Buried in the omnibus spending bill signed into law last week are provisions to give each of the 53 Americans taken hostage at the United States Embassy in Tehran in 1979 or their estates up to $4.4 million.
WASHINGTON — After spending 444 days in captivity, and more than 30 years seeking restitution, the Americans taken hostage at the U.S. Embassy in Tehran in 1979 have finally won compensation.
Buried in the huge spending bill signed into law last Friday are provisions that would give each of the 53 hostages or their estates up to $4.4 million. Victims of other state-sponsored terrorist attacks such as the 1998 U.S. Embassy bombings in East Africa would also be eligible for benefits under the law.
“I had to pull over to the side of the road, and I basically cried,” said Rodney V. Sickmann, who was a Marine sergeant working as a security guard at the embassy in Tehran when he was seized along with the other Americans by an angry mob that overran the compound on Nov. 4, 1979. “It has been 36 years, one month, 14 days, obviously, until President Obama signed the actual bill, until Iran was held accountable,” he said.
The very agreement that won the hostages’ release in 1981 barred them from seeking restitution. Their legal claims were repeatedly blocked in the courts.
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But this year, vindication came in a decision that forced the Paris-based bank BNP Paribas to pay a $9 billion penalty for violating sanctions against Iran, Sudan and Cuba. Some of that money was suddenly available for victims of state-sponsored terrorism.
It is not clear, however, whether all the former hostages or their families will receive full payments. In large measure that is because the $4.4 million total authorized by Congress depends on the outcome of efforts to collect on judgments won in earlier court rulings involving victims of terrorist attacks, as well as on the number of victims who file claims.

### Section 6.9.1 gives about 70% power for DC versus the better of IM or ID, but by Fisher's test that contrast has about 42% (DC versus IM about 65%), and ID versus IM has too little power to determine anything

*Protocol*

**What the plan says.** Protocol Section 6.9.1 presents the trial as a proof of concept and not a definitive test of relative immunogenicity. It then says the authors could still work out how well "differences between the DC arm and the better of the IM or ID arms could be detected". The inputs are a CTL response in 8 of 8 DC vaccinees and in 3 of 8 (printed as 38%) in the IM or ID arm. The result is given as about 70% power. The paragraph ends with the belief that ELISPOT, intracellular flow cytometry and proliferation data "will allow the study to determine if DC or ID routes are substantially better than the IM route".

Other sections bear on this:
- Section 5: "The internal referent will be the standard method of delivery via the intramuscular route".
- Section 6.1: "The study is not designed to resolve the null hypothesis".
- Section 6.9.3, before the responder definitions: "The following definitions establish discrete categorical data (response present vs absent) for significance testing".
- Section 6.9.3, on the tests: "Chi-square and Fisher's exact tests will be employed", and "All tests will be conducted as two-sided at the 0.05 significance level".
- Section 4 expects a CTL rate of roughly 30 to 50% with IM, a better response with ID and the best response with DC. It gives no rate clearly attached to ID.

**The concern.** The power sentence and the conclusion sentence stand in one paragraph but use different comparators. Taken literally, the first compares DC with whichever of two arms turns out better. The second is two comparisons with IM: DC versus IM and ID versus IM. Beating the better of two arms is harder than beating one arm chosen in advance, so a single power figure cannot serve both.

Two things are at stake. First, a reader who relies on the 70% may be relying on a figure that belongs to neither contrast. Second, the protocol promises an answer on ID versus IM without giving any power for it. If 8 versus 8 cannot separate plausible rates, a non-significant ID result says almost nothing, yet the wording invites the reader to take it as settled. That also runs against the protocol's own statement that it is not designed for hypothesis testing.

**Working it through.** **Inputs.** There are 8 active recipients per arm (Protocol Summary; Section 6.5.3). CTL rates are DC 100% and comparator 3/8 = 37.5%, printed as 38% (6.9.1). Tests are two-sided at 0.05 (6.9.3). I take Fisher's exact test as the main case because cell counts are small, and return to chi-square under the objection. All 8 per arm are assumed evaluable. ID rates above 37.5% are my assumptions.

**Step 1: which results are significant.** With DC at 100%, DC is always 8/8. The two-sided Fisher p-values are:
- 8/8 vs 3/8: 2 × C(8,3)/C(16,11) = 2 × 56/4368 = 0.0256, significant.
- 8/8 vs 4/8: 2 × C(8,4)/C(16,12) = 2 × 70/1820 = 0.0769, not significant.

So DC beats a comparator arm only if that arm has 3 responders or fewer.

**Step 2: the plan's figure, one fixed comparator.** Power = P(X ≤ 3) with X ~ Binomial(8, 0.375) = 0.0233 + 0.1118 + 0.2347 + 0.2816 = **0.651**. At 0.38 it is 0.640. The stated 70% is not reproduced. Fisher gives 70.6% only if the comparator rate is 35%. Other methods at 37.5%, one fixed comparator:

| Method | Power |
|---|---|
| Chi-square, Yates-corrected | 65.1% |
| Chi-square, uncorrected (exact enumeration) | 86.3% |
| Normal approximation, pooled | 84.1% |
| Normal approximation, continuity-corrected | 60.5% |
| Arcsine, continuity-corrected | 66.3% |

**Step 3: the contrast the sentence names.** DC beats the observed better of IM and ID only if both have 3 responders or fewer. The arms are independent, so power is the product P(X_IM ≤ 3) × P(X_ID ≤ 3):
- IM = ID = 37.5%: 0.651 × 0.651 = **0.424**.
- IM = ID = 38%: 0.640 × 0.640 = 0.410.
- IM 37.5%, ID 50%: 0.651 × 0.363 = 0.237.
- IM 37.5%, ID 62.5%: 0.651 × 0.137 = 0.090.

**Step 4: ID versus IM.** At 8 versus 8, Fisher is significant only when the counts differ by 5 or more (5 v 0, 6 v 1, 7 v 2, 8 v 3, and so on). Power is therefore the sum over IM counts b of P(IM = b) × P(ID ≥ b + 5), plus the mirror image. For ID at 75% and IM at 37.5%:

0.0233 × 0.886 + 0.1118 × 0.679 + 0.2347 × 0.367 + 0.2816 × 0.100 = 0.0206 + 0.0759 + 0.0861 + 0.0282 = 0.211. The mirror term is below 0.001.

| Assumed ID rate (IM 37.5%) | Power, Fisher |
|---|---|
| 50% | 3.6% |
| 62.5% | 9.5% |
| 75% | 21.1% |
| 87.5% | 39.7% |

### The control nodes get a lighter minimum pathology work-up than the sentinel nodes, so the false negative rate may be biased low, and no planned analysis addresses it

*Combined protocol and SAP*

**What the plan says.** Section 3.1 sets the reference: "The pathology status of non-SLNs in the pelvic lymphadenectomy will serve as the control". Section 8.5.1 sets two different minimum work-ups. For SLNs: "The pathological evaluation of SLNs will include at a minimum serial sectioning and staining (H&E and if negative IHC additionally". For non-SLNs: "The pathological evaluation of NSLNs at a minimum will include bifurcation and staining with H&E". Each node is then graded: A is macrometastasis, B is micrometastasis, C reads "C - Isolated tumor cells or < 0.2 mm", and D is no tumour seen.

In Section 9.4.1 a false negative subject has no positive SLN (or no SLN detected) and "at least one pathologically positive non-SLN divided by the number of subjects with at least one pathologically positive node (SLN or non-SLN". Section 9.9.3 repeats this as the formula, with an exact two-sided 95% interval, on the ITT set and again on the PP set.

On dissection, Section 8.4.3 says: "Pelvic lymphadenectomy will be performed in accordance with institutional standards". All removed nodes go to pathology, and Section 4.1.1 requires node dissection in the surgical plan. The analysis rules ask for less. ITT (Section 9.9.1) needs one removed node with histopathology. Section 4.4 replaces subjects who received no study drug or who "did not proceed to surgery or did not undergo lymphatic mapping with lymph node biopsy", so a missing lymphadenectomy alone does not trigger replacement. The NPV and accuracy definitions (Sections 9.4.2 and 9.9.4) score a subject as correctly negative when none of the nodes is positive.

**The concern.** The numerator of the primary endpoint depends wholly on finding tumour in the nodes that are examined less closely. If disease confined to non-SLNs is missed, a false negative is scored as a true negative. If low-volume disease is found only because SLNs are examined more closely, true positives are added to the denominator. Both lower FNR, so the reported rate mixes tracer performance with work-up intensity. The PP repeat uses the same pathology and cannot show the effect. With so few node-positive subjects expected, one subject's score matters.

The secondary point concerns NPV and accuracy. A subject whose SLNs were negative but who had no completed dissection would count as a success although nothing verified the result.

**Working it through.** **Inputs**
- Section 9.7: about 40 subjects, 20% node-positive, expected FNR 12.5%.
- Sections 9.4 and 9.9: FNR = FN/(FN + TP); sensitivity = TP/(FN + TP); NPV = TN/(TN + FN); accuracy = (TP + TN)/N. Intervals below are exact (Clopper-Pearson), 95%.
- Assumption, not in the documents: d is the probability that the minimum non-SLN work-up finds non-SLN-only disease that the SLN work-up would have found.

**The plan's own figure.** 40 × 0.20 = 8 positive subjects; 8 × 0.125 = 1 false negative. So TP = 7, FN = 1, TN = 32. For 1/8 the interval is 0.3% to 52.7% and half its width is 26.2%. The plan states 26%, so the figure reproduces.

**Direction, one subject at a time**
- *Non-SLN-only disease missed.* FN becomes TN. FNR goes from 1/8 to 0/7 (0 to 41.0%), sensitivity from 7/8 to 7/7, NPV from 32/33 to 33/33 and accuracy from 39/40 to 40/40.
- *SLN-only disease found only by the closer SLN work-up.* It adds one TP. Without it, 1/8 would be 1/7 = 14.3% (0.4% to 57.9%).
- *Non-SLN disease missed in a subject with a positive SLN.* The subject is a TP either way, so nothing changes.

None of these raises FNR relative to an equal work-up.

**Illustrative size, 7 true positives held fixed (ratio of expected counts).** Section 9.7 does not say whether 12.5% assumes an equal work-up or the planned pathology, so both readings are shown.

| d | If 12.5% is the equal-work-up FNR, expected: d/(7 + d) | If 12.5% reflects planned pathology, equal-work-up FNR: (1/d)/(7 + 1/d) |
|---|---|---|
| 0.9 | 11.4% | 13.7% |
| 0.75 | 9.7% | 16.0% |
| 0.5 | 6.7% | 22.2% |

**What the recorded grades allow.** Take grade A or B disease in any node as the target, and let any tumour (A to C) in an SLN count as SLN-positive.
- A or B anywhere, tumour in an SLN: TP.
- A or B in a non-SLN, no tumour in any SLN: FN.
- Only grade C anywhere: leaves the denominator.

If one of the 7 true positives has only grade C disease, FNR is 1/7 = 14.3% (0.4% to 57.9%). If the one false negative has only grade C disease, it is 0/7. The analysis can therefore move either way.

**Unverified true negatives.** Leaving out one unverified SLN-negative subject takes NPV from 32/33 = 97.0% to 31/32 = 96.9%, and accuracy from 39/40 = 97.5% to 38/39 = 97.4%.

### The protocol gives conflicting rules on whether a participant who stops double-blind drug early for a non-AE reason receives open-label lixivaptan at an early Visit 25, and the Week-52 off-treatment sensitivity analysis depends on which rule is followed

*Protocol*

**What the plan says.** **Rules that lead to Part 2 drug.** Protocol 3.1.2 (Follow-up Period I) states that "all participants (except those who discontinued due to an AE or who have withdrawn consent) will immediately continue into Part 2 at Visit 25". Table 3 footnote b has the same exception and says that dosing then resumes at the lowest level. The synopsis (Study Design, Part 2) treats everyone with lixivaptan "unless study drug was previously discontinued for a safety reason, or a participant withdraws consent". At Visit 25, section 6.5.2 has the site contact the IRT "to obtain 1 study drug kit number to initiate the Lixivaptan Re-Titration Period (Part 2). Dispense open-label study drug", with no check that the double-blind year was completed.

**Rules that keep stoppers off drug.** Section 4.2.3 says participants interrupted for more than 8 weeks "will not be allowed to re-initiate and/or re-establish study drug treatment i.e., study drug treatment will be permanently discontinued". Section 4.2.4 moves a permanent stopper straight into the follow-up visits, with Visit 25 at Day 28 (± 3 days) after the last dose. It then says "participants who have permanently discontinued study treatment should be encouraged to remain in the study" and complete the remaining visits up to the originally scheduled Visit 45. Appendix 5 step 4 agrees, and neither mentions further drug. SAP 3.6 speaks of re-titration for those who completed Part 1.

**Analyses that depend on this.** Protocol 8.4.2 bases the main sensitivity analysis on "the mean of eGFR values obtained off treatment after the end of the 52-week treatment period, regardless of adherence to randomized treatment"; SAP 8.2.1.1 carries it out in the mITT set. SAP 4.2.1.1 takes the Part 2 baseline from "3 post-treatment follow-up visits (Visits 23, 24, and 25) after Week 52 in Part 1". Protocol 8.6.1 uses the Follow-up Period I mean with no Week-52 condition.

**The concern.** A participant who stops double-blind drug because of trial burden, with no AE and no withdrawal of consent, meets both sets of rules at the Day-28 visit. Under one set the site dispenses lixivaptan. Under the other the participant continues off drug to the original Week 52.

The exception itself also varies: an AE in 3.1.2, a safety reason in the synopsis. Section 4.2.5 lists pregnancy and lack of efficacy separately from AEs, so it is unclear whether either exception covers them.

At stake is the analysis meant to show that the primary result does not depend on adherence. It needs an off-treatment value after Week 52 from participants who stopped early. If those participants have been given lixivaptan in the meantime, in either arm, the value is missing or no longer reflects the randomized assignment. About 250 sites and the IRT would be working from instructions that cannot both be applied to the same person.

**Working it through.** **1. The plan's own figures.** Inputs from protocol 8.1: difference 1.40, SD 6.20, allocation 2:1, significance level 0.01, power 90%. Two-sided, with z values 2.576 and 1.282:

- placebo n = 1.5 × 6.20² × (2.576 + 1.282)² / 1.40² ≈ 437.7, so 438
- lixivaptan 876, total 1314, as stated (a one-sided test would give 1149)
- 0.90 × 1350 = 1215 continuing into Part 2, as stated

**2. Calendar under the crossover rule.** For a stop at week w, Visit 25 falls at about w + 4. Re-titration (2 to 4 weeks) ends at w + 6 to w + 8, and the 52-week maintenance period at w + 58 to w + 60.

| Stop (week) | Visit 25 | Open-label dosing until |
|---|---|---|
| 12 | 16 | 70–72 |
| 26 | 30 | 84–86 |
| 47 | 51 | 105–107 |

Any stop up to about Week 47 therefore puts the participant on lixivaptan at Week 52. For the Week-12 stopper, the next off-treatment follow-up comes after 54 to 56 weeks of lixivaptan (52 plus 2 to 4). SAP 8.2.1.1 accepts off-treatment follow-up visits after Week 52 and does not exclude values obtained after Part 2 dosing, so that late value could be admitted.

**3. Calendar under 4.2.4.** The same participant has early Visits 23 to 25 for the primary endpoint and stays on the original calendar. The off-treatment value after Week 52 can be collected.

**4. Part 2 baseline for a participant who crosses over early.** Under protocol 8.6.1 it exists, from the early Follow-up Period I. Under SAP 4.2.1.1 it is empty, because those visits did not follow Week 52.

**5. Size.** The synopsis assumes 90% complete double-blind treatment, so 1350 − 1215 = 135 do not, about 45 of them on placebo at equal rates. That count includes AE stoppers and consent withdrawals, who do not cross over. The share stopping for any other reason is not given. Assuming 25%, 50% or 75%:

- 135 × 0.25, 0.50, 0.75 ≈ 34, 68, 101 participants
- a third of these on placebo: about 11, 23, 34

The law authorizes payments of up to $10,000 per day of captivity for each of the 53 hostages, 37 of whom are still alive. Spouses and children are authorized to receive a lump payment of as much as $600,000.
Of the $9 billion penalty paid by BNP Paribas, about $1 billion will be put into a compensation fund for victims of terrorism. An additional $2.8 billion will aid victims of the Sept. 11, 2001, attacks and their family members.
Some former hostages and their family members had expressed frustration at the Justice and State Departments for blocking efforts over the years to get compensation. In a sense, the spending bill represents Congress’ taking control of the BNP Paribas money back from the Justice Department.
Some hostages did not want to discuss the legislation. “It’s enough,” said Barry Rosen, who was a press attaché at the embassy. “We’ve gone through enough.”